Comb through the statistics on poverty, education, and other social indicators in America and you won’t find yourself wanting for sobering information. Nearly 50 million Americans are living in poverty. Low-income kids are stuck in low-performing schools. Unemployment rates among minorities, particularly young people, remain stubbornly high. Approximately 70% of incarcerated people are re-arrested within a few years of their release.
Our sluggish economy and endlessly deadlocked political system aren’t helping to brighten this picture, but a new generation of fearless social entrepreneurs and community leaders give us reason to feel optimistic against all odds. Working with counterparts in philanthropy, business, and the public sector, they are sowing seeds of progress.
The past few decades have taught us that even the most promising social innovations face slim odds of breaking through. What’s notable today is that we are now seeing pathways from small-scale progress exemplified to full-scale impact with the potential to meet the huge needs that still exist among our fellow citizens. I believe seven key drivers can take us there:
The philanthropic sector has long focused on finding and scaling the most effective solutions, but the prevailing wisdom has been that growing the organizational footprint was the key to success. Organizations are now increasingly trying to scale impact with different approaches, including partnerships that allow for their interventions to be spread through powerful existing networks and distributions channels. Cases in point: Health Leads and Single Stop USA, which have both created groundbreaking distribution partnerships for their interventions with health systems and community colleges, respectively.
Big data, small data, push data, pull data: we are at the beginning of a revolution where the role of data moves beyond proving effectiveness or even providing retrospective insight to improve programs. Innovative uses of data itself are becoming a strategy for serving constituents and improving operating models to provide real-time information on impact. For example, the Family Independence Initiative, which has built a compact with recipients to collect data and provide it to the participating families themselves, who use that data to identify new possibilities, set their own goals, and track and share their own progress out of poverty.
Some of the most promising social enterprises are putting power in the hands of constituents in new ways. LIFT, which has built a 100,000-strong national network of change agents, is led by recipients themselves.
The social sector is only at the beginning of understanding how technology can strengthen social impact, but things may be changing. Examples include the National Conference on Citizenship, which is building a tech platform to scale national service by integrating currently far-flung or nonexistent functions to connect service opportunities and volunteers for certification, placement, learning, and more. Y Combinator, a tech incubator that is supporting a new crop of tech platform-based social enterprises such as CareMessage and Noora Health, both of which connect patients to health care in accessible and customizable ways.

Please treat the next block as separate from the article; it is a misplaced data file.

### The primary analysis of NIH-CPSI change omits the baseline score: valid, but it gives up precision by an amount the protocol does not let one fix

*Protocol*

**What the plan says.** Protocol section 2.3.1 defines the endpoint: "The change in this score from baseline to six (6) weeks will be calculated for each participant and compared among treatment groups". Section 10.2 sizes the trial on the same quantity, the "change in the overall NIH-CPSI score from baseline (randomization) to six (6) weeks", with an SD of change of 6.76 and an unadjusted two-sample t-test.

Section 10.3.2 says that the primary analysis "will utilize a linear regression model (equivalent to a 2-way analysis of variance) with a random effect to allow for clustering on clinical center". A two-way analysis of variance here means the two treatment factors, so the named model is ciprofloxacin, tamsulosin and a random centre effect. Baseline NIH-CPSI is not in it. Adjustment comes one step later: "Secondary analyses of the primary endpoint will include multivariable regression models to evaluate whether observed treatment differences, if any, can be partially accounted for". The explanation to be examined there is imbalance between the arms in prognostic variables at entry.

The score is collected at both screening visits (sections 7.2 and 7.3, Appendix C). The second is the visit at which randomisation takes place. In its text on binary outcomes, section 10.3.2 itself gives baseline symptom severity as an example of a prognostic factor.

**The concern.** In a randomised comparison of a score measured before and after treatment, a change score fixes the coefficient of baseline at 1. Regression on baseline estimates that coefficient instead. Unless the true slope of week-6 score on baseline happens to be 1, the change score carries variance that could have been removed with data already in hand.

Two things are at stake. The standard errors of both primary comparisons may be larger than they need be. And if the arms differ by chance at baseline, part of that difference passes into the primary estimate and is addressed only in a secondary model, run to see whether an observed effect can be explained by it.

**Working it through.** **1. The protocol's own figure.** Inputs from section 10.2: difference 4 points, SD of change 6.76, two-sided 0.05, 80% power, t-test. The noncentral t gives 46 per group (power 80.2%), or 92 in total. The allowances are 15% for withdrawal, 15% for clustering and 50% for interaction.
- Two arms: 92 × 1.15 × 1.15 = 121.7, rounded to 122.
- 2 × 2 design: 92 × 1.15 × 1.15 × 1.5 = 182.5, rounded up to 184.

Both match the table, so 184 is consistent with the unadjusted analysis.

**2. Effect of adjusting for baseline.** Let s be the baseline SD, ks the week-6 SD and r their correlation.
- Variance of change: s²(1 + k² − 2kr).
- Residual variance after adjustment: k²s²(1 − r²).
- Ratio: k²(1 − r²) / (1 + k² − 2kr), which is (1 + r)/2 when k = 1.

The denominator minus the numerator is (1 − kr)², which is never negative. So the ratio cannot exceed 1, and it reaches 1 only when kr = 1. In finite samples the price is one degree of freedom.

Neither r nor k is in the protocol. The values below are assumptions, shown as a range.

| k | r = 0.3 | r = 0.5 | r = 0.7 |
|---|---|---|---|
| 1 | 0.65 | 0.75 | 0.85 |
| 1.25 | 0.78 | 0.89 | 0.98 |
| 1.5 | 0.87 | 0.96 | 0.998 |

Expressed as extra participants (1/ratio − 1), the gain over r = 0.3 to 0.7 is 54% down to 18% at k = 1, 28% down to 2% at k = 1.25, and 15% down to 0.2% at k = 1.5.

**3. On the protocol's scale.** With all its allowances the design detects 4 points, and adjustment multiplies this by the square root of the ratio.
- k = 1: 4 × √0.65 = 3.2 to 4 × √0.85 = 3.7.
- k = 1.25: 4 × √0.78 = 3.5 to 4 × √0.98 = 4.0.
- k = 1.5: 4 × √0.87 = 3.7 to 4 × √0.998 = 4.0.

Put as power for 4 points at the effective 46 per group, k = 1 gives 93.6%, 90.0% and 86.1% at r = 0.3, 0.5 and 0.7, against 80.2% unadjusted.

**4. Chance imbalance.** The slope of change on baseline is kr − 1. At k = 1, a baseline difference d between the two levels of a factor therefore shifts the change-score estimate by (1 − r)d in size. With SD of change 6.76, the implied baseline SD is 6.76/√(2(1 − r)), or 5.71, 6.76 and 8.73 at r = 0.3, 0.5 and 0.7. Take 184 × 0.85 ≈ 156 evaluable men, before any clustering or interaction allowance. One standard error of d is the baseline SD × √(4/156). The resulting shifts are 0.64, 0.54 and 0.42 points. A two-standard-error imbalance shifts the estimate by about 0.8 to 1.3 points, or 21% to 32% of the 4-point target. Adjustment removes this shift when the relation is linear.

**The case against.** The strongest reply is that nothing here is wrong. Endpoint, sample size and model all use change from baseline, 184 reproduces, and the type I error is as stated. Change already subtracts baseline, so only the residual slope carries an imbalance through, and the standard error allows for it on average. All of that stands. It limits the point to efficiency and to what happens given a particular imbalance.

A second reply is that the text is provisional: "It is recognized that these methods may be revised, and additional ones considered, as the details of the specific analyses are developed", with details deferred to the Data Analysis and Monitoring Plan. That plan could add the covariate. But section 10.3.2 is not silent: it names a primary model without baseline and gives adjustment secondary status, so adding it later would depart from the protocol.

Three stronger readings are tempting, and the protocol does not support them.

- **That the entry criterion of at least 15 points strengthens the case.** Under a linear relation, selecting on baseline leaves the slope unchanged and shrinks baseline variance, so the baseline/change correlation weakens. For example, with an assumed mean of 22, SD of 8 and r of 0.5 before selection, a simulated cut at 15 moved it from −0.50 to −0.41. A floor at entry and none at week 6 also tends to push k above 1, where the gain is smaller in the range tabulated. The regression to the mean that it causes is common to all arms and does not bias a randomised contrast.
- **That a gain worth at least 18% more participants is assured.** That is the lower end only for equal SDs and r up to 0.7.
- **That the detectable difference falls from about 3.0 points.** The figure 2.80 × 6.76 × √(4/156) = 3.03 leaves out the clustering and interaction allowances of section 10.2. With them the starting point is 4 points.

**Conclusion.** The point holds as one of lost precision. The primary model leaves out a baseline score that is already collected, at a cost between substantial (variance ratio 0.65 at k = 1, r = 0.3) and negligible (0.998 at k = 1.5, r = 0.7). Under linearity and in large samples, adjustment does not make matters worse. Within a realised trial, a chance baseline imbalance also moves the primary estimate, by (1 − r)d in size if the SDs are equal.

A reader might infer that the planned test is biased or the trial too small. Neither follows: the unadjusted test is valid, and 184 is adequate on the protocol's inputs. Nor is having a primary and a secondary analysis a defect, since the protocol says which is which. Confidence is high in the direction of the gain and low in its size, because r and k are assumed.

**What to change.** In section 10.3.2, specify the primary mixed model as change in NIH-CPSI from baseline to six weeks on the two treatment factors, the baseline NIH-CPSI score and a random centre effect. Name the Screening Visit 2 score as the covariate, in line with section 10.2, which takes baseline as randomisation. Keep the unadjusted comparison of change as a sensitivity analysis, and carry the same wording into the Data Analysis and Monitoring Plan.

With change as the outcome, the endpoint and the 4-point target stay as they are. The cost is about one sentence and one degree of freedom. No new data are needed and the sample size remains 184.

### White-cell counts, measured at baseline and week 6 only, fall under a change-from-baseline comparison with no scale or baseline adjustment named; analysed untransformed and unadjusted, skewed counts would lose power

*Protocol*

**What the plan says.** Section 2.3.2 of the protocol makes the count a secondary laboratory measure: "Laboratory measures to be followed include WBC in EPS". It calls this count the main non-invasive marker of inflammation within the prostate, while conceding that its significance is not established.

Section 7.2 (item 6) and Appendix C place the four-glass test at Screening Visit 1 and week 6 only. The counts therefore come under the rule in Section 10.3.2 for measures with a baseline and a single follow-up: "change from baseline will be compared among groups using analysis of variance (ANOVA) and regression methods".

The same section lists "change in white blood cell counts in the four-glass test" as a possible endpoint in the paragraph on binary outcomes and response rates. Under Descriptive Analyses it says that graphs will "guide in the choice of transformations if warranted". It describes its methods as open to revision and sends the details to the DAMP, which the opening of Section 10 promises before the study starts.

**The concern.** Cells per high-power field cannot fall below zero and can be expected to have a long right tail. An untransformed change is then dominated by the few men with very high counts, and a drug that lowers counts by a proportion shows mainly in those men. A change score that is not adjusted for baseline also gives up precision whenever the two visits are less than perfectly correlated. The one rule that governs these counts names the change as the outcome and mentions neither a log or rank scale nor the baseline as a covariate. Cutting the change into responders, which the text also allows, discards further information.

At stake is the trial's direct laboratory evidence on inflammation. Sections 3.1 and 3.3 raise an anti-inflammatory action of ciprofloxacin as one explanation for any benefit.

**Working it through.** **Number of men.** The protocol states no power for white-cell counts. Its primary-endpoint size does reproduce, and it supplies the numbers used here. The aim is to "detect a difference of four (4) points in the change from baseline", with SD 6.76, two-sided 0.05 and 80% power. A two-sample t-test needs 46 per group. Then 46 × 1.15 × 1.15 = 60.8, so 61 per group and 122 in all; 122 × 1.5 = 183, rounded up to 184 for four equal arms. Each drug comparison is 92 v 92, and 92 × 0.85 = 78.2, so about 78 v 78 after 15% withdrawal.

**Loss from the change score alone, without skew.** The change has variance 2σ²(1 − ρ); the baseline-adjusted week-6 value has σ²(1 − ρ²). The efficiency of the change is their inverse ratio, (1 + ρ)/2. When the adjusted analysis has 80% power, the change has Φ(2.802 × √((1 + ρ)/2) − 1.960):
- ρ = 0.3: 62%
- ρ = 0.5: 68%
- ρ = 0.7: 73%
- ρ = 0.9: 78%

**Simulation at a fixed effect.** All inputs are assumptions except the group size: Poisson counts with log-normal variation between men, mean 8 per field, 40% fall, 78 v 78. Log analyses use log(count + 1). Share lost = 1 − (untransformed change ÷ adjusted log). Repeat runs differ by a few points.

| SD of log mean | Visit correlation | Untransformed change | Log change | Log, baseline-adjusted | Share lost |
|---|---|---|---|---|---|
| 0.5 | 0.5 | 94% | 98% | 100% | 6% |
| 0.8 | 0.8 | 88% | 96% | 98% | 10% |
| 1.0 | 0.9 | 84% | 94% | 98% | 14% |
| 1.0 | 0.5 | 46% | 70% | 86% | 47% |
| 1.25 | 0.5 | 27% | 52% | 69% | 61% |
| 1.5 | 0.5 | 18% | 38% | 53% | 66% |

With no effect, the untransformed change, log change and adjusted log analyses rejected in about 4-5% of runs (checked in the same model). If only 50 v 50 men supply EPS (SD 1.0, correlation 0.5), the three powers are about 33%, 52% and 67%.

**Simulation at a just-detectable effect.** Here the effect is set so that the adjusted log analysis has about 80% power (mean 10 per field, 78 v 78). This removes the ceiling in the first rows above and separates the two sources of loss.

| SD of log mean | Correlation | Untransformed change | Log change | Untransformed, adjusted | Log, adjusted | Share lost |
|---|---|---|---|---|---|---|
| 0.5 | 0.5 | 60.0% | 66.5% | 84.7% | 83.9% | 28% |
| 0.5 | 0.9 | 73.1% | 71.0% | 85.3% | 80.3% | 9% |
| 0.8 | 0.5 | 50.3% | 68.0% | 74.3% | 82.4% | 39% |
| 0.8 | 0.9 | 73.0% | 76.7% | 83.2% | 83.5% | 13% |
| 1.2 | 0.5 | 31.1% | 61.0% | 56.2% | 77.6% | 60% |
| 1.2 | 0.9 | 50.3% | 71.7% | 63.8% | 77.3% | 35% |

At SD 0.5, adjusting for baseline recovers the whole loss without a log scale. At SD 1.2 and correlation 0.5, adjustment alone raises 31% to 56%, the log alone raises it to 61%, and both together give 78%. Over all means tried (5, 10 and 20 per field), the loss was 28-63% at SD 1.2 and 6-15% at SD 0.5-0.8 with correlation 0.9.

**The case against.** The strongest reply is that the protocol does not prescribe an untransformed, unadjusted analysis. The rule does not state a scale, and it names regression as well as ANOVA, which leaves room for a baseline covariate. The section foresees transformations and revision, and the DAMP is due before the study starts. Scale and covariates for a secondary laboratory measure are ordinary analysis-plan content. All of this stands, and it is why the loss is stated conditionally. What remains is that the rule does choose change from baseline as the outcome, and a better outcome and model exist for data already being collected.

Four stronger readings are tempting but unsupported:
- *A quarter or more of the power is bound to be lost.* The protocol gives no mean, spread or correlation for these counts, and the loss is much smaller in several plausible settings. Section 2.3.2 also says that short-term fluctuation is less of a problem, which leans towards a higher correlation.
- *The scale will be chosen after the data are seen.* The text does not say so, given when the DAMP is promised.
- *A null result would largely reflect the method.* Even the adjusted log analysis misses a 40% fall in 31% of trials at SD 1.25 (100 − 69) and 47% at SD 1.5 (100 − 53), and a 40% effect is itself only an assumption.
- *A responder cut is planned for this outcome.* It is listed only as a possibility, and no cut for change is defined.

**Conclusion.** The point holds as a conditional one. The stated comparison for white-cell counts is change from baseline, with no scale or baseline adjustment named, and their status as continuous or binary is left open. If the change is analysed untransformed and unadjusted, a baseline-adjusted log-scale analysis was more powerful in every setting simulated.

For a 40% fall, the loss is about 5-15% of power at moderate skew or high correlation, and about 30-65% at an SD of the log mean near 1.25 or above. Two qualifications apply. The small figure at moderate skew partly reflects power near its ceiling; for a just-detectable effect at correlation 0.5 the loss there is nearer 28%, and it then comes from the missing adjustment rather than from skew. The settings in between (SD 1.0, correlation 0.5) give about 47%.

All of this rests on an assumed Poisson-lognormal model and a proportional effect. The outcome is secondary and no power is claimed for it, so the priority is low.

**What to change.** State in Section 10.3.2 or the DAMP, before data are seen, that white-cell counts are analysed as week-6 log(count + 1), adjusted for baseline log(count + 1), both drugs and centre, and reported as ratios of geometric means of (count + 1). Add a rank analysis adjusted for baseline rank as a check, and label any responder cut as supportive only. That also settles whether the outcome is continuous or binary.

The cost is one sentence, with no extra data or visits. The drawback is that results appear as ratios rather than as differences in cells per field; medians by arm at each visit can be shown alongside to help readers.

Social innovators have traditionally worked on the supply side of the equation, relying on models that seek to show a better way of solving a problem. Now, we are seeing efforts that target key sectors and partners to create energy on the demand side. This encourages the market to nurture and catalyze solutions that work, to create new pathways to social innovation financing, and to grow previously untapped opportunities that drive social impact. Year Up is partnering with Fortune 500 companies to create employment pipelines for low-income youth through high-performing approaches to technology training and job placement.
Deliberate efforts that bring together all the actors in an ecosystem–policymakers, entrepreneurs, researchers, philanthropists, and others–are beginning to show big potential. Participants learn from one another, align strategies, deploy resources collaboratively, and ultimately begin modeling more effective ways of interacting to address problems. New Profit’s own work to build a community of funders and grantees has focused on connecting innovations that address learning differences and social-emotional learning with mainstream education reform efforts.
Leaders at the federal, state and local levels are insisting on more results-oriented approaches that both save resources and increase impact. While this pressure can squelch innovation, if it is channeled effectively, it can also lead to policies that create space for finding new and better ways of solving our problems. The pay-for-success approach to social finance, which uses public incentives to mobilize private sector funding for piloting high-impact social programs, is increasingly piloted at federal, state and local levels. Right now, the bipartisan Workforce Innovation and Opportunity Act is moving through Congress (amazingly enough) and the legislation could direct unprecedented resources to outcome-oriented approaches like pay-for-success, referred to as pay-for-performance in the bill.
None of these solutions alone is a panacea, but the momentum behind them is growing larger, and the ties binding all these innovative actors stronger. Optimism and commitment will be the forces that will push them over the top and bring hope to millions of people who are still struggling.